Letters to the editor – September 2019

September 1st, 2019
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PO Box 36626, Menlo Park 0102

Docex 82, Pretoria

E-mail: derebus@derebus.org.za

Fax (012) 362 0969

Letters are not published under noms de plume. However, letters from practising attorneys who make their identities and addresses known to the editor may be considered for publication anonymously.

Responses to #LLBDegree

Students are not prepared for the practical side of legal practice after graduation. Some modules in the LLB degree need to be scrapped altogether because once a candidate legal practitioner’s articles have commenced, they are not effective.

Law clinics must be utilised more often, to enable students to learn the practical side of things while still at university.

What is the point of contracts when a candidate legal practitioner cannot draft a contract while serving articles? What is the point of civil procedure, when students only start learning about it towards their final year?

Subjects need to be aligned so they may go together. Hence why most students struggle out there. Practical modules should be intensive to prepare students for what is to come.

 Mpho Siphugu, legal practitioner, Johannesburg

 

I am a legal practitioner who qualified in July 2011 and completed my LLB at the University of KwaZulu-Natal and practical legal training (PLT) in 2008. Once I entered practice as a candidate legal practitioner, I realised that apart from a brief exercise in PLT where we worked on a mock divorce matter, I was not equipped for practice and had barely seen any pleadings let alone drafted them. Apart from one mock trial during our LLB degree, I was certainly ill-equipped for court appearances.

The focus of the modules in the LLB degree is on memorising notes comprised of statutes and cases and regurgitating them in examinations followed by an application of the law to the provided facts. The memorising of the notes should not be the focus but the application as this is what is pertinent in practice.

The lecturer for the criminal procedure course I attended implemented a system where our class notes and textbooks were allowed in the examination and our application of the law was tested. I propose this for all modules because when one is practising, the law is continually expanding. Case law is continually developing, and a statute can be repealed in its entirety or amended. When one researches a matter in order to serve a client, the law is readily available through legal research, but the application in order to draft papers, provide legal advice or for court appearances are not. The testing of the application of the law is a more logical method of training future legal practitioners.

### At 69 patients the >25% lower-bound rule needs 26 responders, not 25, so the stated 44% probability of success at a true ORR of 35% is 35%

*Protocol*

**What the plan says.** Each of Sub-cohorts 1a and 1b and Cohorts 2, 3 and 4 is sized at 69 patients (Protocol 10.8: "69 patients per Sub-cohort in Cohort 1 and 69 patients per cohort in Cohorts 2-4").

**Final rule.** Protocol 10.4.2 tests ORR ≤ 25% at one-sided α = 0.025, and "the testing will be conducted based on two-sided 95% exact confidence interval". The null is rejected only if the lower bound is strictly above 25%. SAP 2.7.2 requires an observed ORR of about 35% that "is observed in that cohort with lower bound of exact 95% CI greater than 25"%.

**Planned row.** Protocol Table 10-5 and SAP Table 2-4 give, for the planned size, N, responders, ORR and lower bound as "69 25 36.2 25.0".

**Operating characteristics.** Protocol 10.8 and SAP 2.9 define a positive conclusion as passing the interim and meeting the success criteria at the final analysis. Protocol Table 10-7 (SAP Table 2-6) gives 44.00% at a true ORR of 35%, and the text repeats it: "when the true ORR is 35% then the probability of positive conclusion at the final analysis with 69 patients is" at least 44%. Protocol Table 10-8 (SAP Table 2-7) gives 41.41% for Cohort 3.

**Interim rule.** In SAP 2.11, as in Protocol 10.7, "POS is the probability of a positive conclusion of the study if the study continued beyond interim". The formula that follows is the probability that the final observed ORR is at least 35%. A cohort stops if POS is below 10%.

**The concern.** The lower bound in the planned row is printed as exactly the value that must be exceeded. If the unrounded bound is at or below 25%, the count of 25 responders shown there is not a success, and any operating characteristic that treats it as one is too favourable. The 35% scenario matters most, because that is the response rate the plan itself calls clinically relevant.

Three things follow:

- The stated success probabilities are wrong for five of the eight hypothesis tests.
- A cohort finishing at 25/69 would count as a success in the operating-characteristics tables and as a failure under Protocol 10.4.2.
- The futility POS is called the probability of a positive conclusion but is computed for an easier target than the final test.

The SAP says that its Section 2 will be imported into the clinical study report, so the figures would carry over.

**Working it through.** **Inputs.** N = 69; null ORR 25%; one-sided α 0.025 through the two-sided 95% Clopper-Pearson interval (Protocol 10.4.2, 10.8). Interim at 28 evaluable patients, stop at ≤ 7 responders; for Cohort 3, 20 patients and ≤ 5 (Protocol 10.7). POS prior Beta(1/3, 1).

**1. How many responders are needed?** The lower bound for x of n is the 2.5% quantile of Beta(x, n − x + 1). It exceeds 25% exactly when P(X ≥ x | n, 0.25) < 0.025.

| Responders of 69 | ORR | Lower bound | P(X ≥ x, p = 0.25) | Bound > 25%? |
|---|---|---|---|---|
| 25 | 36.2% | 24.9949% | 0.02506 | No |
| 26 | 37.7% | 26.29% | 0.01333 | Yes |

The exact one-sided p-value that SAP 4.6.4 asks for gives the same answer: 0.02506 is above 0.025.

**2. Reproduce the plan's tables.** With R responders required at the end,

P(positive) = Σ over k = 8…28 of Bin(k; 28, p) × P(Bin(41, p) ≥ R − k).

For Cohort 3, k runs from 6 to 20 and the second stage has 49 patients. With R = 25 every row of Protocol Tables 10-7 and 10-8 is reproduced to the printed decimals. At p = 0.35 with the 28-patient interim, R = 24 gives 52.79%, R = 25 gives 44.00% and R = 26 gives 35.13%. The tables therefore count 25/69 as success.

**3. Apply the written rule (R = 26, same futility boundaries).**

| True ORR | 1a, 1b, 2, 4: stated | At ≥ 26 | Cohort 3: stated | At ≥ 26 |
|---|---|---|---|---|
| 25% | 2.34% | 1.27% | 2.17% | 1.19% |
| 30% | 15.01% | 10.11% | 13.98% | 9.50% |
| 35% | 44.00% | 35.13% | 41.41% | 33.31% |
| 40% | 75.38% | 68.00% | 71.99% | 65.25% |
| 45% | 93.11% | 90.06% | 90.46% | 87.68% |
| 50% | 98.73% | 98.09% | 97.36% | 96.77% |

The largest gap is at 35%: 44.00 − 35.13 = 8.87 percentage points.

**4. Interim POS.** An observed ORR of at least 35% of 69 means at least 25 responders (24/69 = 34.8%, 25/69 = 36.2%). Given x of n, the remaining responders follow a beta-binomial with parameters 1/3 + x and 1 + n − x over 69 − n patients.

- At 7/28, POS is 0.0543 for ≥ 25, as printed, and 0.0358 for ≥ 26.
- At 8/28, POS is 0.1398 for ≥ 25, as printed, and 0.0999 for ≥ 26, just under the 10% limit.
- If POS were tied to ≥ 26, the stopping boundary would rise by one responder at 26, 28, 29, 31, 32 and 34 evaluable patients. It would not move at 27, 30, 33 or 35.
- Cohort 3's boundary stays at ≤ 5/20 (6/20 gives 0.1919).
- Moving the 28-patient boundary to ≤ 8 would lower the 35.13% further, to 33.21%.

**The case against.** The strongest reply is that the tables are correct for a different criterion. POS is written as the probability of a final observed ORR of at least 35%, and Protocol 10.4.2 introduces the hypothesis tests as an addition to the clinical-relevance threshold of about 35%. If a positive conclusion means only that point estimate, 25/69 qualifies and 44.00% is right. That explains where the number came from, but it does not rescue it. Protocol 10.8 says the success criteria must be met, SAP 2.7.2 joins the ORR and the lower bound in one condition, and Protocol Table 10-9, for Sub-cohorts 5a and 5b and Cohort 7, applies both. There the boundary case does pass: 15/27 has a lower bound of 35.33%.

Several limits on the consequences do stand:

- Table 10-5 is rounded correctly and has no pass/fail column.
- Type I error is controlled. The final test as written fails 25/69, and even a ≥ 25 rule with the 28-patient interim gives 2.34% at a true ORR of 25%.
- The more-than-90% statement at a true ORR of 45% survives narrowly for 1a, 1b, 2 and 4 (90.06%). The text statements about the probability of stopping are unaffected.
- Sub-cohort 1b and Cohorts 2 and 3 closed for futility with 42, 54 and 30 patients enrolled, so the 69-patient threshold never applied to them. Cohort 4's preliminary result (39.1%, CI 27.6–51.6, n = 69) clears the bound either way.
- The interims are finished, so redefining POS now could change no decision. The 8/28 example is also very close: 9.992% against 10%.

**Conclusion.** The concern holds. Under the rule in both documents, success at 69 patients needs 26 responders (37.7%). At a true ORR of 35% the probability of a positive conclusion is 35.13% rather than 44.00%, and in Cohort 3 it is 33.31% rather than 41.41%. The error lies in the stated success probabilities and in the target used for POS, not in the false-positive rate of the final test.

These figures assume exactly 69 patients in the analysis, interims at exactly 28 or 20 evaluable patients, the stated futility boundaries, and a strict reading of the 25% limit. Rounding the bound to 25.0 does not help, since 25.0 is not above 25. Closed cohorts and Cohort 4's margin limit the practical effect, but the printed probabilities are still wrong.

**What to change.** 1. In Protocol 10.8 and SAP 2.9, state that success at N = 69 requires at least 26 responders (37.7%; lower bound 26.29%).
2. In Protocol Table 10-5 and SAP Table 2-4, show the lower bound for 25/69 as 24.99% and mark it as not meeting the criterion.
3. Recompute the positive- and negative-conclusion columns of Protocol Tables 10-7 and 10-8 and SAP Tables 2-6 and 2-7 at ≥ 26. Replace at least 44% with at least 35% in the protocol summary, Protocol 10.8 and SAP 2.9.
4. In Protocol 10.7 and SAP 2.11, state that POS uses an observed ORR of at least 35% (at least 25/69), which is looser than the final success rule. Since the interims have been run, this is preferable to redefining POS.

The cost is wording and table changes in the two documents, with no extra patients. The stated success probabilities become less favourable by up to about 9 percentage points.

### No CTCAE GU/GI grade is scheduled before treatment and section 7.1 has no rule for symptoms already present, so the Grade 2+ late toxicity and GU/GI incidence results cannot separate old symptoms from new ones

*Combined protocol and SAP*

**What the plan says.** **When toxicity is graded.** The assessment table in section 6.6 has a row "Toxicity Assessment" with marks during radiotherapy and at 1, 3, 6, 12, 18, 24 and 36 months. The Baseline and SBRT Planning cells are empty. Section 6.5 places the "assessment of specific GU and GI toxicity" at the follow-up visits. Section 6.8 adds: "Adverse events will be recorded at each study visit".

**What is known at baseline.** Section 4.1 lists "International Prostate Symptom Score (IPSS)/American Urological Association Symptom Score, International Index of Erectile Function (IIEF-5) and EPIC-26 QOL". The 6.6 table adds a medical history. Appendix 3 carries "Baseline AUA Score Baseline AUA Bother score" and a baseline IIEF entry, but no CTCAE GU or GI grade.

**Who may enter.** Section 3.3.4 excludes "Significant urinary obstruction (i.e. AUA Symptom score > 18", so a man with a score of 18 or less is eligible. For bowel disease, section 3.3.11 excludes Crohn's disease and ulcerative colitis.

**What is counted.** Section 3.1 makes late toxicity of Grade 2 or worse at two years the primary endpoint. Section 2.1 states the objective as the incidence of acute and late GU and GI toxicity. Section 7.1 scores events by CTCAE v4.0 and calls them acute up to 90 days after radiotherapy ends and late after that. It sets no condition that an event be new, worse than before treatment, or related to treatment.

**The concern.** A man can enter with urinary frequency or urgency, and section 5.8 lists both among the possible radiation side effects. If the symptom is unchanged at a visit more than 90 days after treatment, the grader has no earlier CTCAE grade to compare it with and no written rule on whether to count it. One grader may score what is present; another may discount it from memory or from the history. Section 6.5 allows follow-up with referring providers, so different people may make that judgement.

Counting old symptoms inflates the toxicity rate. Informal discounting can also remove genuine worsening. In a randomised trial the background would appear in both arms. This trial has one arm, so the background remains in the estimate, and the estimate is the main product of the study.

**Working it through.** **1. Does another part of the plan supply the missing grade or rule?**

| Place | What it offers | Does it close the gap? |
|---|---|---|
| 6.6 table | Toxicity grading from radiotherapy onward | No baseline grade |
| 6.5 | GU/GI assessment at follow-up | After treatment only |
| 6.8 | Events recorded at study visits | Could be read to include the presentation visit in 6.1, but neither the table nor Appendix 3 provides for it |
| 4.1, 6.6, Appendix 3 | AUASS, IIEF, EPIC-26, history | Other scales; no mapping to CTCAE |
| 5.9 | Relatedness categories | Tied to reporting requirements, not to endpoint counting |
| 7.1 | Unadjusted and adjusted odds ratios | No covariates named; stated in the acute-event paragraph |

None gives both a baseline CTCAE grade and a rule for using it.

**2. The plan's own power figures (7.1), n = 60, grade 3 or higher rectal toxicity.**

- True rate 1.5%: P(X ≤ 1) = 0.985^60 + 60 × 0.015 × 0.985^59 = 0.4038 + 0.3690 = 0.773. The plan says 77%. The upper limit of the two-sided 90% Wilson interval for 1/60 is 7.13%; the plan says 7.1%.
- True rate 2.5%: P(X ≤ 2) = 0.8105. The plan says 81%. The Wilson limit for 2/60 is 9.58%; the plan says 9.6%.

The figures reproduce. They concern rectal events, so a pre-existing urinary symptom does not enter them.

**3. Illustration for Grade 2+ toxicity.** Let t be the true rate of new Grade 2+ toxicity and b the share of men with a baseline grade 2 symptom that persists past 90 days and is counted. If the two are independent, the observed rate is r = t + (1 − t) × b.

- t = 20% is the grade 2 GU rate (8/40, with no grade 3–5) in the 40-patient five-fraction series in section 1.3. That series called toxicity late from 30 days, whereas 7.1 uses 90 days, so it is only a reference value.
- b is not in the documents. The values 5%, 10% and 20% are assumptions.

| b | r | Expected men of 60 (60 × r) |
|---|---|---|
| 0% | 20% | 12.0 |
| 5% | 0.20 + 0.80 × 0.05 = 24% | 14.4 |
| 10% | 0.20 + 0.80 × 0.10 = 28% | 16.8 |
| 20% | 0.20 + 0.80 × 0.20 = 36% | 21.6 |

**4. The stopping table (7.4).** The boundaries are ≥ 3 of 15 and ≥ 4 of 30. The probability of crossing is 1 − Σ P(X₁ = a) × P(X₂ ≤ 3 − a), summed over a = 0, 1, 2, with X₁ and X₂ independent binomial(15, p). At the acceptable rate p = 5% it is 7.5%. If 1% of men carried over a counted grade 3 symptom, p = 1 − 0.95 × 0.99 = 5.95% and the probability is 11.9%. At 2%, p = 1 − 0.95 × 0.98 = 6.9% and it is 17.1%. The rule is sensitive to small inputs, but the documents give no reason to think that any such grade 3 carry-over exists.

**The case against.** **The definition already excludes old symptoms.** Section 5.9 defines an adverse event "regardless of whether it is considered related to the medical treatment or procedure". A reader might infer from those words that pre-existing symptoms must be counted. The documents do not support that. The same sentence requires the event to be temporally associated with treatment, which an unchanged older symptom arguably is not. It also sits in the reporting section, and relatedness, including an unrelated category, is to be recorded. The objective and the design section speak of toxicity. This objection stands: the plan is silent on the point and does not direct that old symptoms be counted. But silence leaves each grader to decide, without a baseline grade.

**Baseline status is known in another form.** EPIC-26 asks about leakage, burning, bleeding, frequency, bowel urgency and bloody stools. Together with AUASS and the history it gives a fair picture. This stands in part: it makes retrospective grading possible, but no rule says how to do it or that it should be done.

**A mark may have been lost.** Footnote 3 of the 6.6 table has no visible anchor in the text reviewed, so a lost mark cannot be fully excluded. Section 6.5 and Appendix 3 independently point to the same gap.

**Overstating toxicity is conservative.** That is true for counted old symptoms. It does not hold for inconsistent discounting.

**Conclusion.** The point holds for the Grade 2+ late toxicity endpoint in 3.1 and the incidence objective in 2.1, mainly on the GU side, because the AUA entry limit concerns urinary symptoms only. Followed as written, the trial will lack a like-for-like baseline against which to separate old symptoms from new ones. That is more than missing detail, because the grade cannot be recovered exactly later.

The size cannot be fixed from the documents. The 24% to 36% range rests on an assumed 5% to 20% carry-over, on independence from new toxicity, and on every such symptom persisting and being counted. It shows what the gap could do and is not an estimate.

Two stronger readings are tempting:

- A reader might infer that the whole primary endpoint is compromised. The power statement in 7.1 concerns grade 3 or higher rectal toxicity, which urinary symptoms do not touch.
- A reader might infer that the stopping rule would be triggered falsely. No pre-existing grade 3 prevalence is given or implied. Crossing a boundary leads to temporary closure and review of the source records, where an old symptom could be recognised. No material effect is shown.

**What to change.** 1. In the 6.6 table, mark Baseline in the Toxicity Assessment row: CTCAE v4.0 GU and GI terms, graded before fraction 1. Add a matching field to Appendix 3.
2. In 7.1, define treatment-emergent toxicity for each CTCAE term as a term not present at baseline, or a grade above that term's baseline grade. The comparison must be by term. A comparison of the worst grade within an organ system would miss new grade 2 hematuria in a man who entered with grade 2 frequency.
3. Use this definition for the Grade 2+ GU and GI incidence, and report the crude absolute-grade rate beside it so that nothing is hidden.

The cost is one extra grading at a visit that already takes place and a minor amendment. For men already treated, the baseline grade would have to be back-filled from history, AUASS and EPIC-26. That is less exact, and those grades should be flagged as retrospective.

PLT can be incorporated into the LLB degree instead of being a separate course. I felt that many subjects merely repeated modules completed in the LLB degree.

Practice management is also a separate six months online course, which has now been introduced for those embarking on opening a practice and I have successfully completed this recently.

Many of these modules can be taught within the LLB degree, therefore, saving the student unnecessary costs. Most of the modules in first year are academic in nature and not specifically legally related. I propose that modules, such as linguistics and gender studies – which are all optional – be shortened to one semester and the second semester of first year commence with more actual legal modules. Conveyancing could be included, at least as a basic course.

Employers require risk and legal compliance for which students have no knowledge or training, and this can be included in the LLB degree as well. Overall, a more practical approach to the LLB is required, in my opinion.

Nishaye Sewlal Padayachee, legal practitioner, Durban

 

The LLB syllabus is not aligned to vocational training and practice. It does not equip the LLB student with the necessary skills needed of a legal practitioner. For example, 80% of practice work is procedure, but a student only starts doing civil procedure in their third year of study and only for a period of ten months.

For this, I would propose that civil procedure should be a module that is done throughout the LLB degree. In the first year, students can be taught to write letters of demand, draft summonses and even be taught how summonses are served by the Sheriff. Civil procedure should be practical and students could take part with assisting law clinics with small litigation matters.

What is the point of contract law if universities are not going to teach students actual drafting? There is really no point to teaching the principles of contract law, if during their final year a student cannot produce a two-page contract. Courses such as jurisprudence should be for a duration of six months or the module should be scrapped altogether.

Secondly, all other courses in the LLB degree must be offered in conjunction with civil procedure matters relating to that course. For example, students must learn how an application for mandament van spolie and eviction cases can be worked on while doing property law theory.

Students must be taught how to index and paginate, and how to apply for a trial date from their second year of study onwards. Finally, law firms must be willing to provide vocational training to students from their second year onwards to gain practical experience before commencing articles.

Thembinkosi Sithole, legal practitioner, Johannesburg

 

This article was first published in De Rebus in 2019 (September) DR 4.